An all-too-typical issue that comes up on my radio program is cowardice, because someone didn't stand up for others, for values and/or for ideals. The standard excuses range from not wanting to escalate a situation, being afraid of other people getting mad, fear of being marginalized or left out, being afraid of being "judged," not "liking" confrontation, not wanting to lose the image as a nice person, and so on.I disrespect the actions of not standing up for friends, fairness (even when a friend is not involved), and values. Some of my callers are parents whose adult children are behaving recklessly, thoughtlessly, and in total opposition to how they were brought up. Too many of these parents are more concerned with "peace at all costs" instead of continuing their parental leadership by clarifying their position and drawing the line.I remember a long time ago, there was a talk show host coming on right after my program. We were polar opposites in our political views, and she would use her three hours on the air to critique
program. This, of course, annoyed the heck out of me, but I never spoke about it on the air - not even once - because I don't use my air time to do anything but help people do and be better in their lives.Fast forward several years later, and a feminist group went after her with venomous attacks, attempting to destroy her career. Mind you, she was a feminist activist leader herself, but she dared to have her own opinion about something that went against the grain of the activist group's position. It turns out that I was the first person who called her the next morning - with a call of support. It galled me that there was a concerted effort to
destroy her career. I just don't like life's unfair qualities, and I have generally stood up to them no matter what.Fast forward again years later, and I was being unfairly attacked by a different activist group that she had once been part of. She went into numerous public venues to defend and support me. We both took hits for doing these things, but we both turned out to like each other very much, and we both still maintained the bulk of our differing opinions. We did, however, agree on one point of ethics, morals, and values: you defend who or what is being attacked unfairly, and consequently, we both defended responsible free speech.We both lost to the power of the activist groups, however, but we won each other's respect and support, all while keeping the high ground. We each went on growing in success and the respect of our peers as well. That's one very personal experience for me. I hope the next time you see rudeness or cruelty, you will stand up.Racial comments coming from Don Imus are as ugly and unnecessary (except for ratings) as the joke about Sarah Palin's daughter getting "knocked up" by a baseball player. It isn't the term "knocked up" that's the issue - I use it all the time for out-of-wedlock pregnancies, because they usually end up with the child being aborted or growing up with the chaos of a life with one parent gone. David Letterman wanted to shoot insults at Palin simply because she's Republican, and he aimed his gun at her child. That's disgusting. How many of you would stand for that happening to your child? Imus lost his job...temporarily...and Letterman's ratings are higher. And I'm left wondering if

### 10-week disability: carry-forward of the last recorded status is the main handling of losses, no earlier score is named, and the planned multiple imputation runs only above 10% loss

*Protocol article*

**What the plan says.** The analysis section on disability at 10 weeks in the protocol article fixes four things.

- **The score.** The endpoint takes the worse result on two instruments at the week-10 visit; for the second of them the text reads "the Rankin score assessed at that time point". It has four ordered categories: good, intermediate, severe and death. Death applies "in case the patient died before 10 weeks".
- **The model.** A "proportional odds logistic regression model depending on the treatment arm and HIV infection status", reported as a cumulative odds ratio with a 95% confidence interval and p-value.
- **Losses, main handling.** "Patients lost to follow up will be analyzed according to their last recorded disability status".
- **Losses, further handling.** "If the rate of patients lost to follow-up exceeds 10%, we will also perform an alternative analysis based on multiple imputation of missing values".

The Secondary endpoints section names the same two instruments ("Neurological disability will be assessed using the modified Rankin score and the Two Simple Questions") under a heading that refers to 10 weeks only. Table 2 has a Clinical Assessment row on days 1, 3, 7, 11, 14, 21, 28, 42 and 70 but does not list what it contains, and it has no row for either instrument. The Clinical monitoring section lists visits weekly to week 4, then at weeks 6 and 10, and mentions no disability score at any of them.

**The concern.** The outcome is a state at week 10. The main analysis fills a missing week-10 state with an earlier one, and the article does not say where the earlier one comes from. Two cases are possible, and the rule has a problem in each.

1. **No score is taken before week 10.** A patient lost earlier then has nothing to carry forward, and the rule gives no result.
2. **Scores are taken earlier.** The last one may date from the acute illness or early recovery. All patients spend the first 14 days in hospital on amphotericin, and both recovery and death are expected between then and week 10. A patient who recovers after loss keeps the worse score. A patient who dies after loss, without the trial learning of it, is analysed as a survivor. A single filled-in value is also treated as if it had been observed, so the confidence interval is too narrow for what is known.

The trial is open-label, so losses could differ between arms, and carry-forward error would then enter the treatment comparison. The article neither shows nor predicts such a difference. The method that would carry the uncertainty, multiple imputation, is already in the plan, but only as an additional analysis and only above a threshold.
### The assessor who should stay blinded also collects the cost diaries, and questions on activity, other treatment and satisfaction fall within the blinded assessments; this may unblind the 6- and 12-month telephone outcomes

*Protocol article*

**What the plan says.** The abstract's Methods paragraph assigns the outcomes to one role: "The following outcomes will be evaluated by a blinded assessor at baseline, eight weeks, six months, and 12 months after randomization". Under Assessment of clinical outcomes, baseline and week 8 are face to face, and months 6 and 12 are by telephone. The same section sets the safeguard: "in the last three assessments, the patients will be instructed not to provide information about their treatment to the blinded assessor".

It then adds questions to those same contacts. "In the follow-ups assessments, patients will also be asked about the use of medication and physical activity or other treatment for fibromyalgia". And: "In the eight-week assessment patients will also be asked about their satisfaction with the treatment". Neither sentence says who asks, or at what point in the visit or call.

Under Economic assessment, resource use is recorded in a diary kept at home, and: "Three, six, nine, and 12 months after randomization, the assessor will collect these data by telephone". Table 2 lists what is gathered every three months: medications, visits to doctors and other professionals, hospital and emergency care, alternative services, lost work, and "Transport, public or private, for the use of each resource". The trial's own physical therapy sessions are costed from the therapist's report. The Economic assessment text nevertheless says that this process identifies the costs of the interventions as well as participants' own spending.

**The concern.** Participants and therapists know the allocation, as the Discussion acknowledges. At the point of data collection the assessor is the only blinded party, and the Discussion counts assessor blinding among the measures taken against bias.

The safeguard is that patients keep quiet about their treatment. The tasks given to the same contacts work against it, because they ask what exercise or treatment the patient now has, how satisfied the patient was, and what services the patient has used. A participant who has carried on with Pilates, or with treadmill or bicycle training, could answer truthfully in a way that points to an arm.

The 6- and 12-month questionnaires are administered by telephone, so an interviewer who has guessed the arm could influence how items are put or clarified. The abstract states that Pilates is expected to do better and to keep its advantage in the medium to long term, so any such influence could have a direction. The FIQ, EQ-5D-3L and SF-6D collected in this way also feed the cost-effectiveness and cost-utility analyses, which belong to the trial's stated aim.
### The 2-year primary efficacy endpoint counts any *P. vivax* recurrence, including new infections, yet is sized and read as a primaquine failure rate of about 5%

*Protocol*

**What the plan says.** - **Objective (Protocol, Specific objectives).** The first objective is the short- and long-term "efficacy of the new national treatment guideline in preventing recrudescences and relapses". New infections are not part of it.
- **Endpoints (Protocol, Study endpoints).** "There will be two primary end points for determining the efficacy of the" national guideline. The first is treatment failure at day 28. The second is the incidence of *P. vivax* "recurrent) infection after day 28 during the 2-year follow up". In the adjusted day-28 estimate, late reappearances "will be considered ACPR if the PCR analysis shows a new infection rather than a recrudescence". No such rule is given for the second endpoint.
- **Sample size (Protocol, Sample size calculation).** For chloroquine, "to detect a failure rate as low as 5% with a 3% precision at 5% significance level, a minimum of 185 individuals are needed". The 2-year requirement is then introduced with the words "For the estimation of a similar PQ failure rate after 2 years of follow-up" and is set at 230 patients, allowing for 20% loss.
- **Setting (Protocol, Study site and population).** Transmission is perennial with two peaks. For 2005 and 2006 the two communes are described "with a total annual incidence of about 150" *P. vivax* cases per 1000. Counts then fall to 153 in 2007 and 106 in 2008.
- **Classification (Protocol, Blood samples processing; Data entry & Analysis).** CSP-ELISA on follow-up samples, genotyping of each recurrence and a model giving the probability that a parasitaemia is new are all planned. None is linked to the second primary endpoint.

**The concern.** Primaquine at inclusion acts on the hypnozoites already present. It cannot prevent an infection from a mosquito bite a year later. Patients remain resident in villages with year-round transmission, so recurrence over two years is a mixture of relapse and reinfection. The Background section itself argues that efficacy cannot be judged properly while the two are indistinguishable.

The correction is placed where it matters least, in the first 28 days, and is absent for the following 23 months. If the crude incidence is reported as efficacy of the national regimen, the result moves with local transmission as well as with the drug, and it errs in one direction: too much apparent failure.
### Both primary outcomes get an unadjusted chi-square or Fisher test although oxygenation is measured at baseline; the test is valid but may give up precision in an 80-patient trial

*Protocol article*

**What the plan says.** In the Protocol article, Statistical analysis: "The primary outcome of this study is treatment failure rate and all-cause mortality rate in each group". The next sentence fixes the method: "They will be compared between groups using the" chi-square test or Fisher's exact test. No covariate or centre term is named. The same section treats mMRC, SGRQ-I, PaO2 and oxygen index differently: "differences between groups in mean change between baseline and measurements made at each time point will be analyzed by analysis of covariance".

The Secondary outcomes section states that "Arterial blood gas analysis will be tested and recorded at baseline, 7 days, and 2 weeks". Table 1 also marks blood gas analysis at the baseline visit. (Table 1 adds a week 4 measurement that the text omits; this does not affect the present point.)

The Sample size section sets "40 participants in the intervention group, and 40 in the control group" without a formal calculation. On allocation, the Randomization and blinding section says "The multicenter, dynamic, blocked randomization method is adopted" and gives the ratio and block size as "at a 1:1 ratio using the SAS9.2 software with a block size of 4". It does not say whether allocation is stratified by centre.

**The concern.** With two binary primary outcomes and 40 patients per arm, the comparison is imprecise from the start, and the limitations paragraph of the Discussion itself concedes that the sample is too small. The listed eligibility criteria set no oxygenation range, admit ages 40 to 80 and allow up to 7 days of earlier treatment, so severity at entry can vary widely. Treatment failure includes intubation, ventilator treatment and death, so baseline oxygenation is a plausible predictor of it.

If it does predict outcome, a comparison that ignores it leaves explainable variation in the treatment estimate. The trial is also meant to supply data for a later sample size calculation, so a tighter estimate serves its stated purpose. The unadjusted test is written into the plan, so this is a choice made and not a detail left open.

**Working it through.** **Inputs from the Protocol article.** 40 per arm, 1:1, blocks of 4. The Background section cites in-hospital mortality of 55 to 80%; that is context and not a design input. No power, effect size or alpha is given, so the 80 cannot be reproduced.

stand up for others (or values, morals, ethics and principles) when most others around you will turn their gaze away.